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Requirements engineering in agile


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The bottleneck has moved, developers are not the bottleneck. Requirements errors are the greatest source of defects and quality problems. Requirements engineering agile style.

Requirements engineering in agile

  1. 1. Requirements Engineering in Agile Tricode Professional Services 28-05-2010 Madalina Cerchia
  2. 2. <ul><li>Developers are NOT the bottleneck: </li></ul><ul><ul><li>Faster machines with Gigaspaces </li></ul></ul><ul><ul><li>Better languages: Java, Ruby, Scala </li></ul></ul><ul><ul><li>Better tools: IntelliJ, Eclipse </li></ul></ul><ul><ul><li>Better practices: Test-Driven Development, Pair Programming, SCRUM… </li></ul></ul><ul><li>Less rework- > more productivity </li></ul><ul><li>Lean thinking-> less code (1) </li></ul><ul><li>(1) Allan Kelly, “Changing Software” </li></ul>The bottleneck has moved
  3. 3. Bottleneck is Requirements <ul><li>Requirements errors are the greatest source of defects and quality problems </li></ul><ul><li>Most of errors originate in requirements and design activity </li></ul><ul><li>Only 5% originate in programming </li></ul><ul><li>Fixing requirements errors eats up roughly one-third (2) of your project budget </li></ul><ul><li>Requirements are NOT a document: </li></ul><ul><ul><li>Dialogue </li></ul></ul><ul><li>(2) Hooks and Farry 2001 </li></ul>
  4. 4. Scrum process <ul><li>Each iteration begins with good requirements </li></ul>
  5. 5. Requirements challenges in Agile
  6. 6. <ul><li>Challenge 1: Does the business know what it wants? </li></ul><ul><li> “ I’ll know it when I see it” </li></ul><ul><li>New domain </li></ul><ul><li>Highly innovative product </li></ul>
  7. 7. <ul><li>Challenge 2 : “Working software over comprehensive documentation” </li></ul><ul><li>Agile doesn’t mean that you don’t need requirements </li></ul><ul><li>Agile means you successively elaborate requirements </li></ul><ul><li>“ Just-Good-Enough” requirements </li></ul>
  8. 8. Challenge 3 : Dependencies between geographically distributed teams <ul><li>More difficult to coordinate work activities between teams </li></ul><ul><li>Does a User Story provide enough context? </li></ul>
  9. 9. <ul><li>Business, Analysts and Designers work a “Sprint” ahead of the development </li></ul><ul><li>Write Use Cases when it’s needed (alternative scenarios) </li></ul><ul><li>Development teams should coordinate their activities </li></ul>Possible solutions:
  10. 10. How to gather requirements -best practices-
  11. 11. <ul><li>Capture the “the Big-picture” </li></ul><ul><li>Artifacts: Data Flow Diagrams </li></ul>Agile practices to gather requirements (1/4)
  12. 12. <ul><li>Data Flow Diagram (DFD) - used to visualize the flow of data in a given context. </li></ul><ul><li>Common applications: </li></ul><ul><ul><li>Design of an existing business process </li></ul></ul><ul><ul><li>Define the upfront roadmap </li></ul></ul><ul><li>Common misapplications: </li></ul><ul><li>Over specification by &quot;drilling down&quot; into sub processes with more DFD’s. </li></ul><ul><li>Tool: white board, CASE tools, Visio, etc. </li></ul><ul><li>Example: </li></ul>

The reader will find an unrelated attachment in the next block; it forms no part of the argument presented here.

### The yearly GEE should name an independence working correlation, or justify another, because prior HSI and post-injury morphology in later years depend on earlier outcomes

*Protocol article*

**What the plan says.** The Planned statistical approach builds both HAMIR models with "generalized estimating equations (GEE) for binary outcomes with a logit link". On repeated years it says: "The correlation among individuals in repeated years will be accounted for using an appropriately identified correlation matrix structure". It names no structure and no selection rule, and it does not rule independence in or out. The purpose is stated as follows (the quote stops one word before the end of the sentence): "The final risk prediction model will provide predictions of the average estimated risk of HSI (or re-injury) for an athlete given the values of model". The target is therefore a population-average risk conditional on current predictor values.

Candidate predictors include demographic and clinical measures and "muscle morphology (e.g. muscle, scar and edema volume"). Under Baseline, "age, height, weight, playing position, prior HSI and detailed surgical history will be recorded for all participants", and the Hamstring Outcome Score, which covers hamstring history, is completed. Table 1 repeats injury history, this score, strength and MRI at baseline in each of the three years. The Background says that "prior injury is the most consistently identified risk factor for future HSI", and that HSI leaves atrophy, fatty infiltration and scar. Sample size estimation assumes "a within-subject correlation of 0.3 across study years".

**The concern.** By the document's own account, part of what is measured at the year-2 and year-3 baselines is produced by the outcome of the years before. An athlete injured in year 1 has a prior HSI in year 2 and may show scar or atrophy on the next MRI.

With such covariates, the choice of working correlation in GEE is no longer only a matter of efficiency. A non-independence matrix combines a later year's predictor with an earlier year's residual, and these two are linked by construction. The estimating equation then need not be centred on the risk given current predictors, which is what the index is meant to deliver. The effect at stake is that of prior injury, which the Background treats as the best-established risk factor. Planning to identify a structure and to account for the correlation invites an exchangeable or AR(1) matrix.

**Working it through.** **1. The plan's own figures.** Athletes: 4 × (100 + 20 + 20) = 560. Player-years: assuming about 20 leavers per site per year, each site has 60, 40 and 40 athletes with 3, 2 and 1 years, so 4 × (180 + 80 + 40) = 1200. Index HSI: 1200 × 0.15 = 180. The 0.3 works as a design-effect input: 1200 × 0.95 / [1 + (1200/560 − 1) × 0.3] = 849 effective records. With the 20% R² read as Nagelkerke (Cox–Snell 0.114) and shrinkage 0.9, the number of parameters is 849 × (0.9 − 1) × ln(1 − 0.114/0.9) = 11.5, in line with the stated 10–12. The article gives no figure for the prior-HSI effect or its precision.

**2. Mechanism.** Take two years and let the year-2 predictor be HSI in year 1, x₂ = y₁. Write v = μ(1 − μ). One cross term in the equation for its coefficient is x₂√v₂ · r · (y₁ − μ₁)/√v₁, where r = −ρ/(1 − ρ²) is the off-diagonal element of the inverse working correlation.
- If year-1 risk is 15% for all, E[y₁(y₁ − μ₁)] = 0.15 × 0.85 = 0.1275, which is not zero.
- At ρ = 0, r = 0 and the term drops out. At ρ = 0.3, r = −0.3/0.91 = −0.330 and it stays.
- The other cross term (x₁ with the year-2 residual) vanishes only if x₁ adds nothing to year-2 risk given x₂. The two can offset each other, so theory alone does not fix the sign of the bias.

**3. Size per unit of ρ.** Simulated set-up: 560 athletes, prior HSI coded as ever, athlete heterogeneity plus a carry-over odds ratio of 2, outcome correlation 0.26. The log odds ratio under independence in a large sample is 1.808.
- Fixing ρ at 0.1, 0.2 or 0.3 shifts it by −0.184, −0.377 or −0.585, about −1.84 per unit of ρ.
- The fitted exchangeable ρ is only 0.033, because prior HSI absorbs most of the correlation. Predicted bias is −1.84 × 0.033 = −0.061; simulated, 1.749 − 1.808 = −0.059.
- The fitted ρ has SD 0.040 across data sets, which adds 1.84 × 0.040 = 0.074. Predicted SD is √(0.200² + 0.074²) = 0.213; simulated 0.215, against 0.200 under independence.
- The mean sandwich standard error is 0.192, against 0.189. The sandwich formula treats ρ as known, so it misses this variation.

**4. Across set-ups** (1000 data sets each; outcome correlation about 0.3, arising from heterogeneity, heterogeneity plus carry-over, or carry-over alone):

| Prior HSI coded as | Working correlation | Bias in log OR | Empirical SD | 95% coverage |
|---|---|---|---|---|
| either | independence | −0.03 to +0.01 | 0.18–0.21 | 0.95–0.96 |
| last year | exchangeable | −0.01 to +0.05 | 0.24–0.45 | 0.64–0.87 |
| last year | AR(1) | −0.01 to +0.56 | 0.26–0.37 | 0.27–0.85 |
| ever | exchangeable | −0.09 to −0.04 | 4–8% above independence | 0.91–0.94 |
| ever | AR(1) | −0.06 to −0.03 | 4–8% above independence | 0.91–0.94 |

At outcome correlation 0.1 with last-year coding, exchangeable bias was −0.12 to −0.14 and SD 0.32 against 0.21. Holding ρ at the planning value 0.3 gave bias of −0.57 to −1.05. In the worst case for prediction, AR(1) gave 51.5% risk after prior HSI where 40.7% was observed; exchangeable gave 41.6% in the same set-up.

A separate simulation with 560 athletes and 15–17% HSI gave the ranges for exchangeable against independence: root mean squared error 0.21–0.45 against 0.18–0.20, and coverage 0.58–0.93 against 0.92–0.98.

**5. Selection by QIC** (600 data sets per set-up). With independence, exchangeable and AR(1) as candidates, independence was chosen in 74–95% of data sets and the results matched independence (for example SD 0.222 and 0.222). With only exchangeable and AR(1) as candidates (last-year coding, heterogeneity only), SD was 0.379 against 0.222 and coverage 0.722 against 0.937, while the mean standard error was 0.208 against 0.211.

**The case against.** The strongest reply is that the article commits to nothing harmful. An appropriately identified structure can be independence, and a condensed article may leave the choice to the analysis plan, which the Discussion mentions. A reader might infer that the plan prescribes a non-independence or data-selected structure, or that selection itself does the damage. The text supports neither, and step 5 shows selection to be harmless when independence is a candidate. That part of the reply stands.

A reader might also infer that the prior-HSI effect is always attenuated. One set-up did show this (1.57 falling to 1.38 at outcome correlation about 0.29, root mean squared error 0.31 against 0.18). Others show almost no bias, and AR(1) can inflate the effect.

13. 13. “ Order Processing” Data Flow
  14. 14. <ul><li>Identify Use Cases- define how the new product will work </li></ul><ul><li>UML Artifacts: Use Cases Diagram </li></ul>Agile practices to gather requirements (2/4)
  15. 15. <ul><li>Use Case Diagram (UCD) - graphical overview of the functionality provided by a system in terms of actors and their goals ( use case ) </li></ul><ul><li>Common applications: </li></ul><ul><li>Analysis of system functions that are performed by which actor </li></ul><ul><li>Common misapplications: </li></ul><ul><li>Identification of usage requirements </li></ul><ul><li>Example: </li></ul>
  16. 16. “ Manage Users” Use Case diagram
  17. 17. <ul><li>Model a bit ahead- focus on individual Use Cases for the first release </li></ul><ul><li>Artifacts: </li></ul><ul><ul><li>Business Process Diagram (BPM) </li></ul></ul><ul><ul><li>Domain Model Diagram (DMD) </li></ul></ul><ul><ul><li>State Diagram (SD) </li></ul></ul>Agile practices to gather requirements (3/4)
  18. 18. <ul><li>1. Business Process Diagram (BPD)- provides a notation that is intuitive to business users yet able to represent complex process semantics </li></ul><ul><li>Common applications: </li></ul><ul><li>Identifying the business process in an intuitive manner </li></ul><ul><li>Common misapplications: </li></ul><ul><li>Document technical requirements </li></ul><ul><li>Example: </li></ul>
  19. 19. “ Register Appointment” Business Process
  20. 20. <ul><li>2. Data Modeling Diagram (DMD)- shows relationships between entities within system, domain etc. </li></ul><ul><li>Common applications: </li></ul><ul><li>Explore domain concepts with project stakeholders </li></ul><ul><li>Common misapplications: </li></ul><ul><li> Complete data models up front! </li></ul><ul><li>Simple tool: </li></ul><ul><li>White board, Enterprise Architect, Visio, SmartDraw, etc. </li></ul>
  21. 21. <ul><li>3. State diagram (SD)- describes the behavior of complex object </li></ul><ul><li>Common applications: </li></ul><ul><li>Analyze a complex business process </li></ul><ul><li>Common misapplications: </li></ul><ul><li>Design the behavior of several objects </li></ul><ul><li>Design the behavior of a simple object </li></ul><ul><li>Example: </li></ul>
  22. 22. Application releases- state diagram
  23. 23. <ul><li>Preliminary design mockups prototyping </li></ul><ul><ul><li>document navigation, usability, look & feel without investing the time and money to develop the entire products </li></ul></ul><ul><li>Tools: Balsamiq Mockups, iRise </li></ul>Agile practices to gather requirements (4/4)
  24. 24. Useful resources <ul><li> </li></ul><ul><li> </li></ul><ul><li> </li></ul>